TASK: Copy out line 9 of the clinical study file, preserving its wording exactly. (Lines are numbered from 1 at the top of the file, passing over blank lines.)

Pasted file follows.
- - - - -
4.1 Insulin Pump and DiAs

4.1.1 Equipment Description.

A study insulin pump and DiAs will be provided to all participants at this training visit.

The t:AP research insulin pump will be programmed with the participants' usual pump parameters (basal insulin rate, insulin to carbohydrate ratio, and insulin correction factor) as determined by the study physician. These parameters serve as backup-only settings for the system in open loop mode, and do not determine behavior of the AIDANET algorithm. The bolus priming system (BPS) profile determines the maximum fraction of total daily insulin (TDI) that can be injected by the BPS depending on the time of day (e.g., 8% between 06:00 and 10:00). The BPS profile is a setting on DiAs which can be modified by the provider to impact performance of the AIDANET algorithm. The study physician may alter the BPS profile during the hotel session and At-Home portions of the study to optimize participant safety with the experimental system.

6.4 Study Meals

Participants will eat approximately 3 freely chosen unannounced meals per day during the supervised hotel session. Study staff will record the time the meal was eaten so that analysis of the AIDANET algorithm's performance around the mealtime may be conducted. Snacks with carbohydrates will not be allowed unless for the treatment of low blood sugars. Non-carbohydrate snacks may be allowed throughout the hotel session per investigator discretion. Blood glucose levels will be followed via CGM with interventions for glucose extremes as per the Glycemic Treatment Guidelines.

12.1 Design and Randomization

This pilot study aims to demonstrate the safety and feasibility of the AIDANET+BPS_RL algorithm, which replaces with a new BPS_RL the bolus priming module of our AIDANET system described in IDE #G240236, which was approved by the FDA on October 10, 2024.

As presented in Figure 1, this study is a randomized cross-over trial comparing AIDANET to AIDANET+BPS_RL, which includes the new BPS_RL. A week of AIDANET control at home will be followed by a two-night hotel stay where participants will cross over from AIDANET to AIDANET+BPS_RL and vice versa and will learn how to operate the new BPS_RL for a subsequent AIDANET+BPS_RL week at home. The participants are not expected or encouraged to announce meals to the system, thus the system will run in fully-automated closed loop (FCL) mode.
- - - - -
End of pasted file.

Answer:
As presented in Figure 1, this study is a randomized cross-over trial comparing AIDANET to AIDANET+BPS_RL, which includes the new BPS_RL. A week of AIDANET control at home will be followed by a two-night hotel stay where participants will cross over from AIDANET to AIDANET+BPS_RL and vice versa and will learn how to operate the new BPS_RL for a subsequent AIDANET+BPS_RL week at home. The participants are not expected or encouraged to announce meals to the system, thus the system will run in fully-automated closed loop (FCL) mode.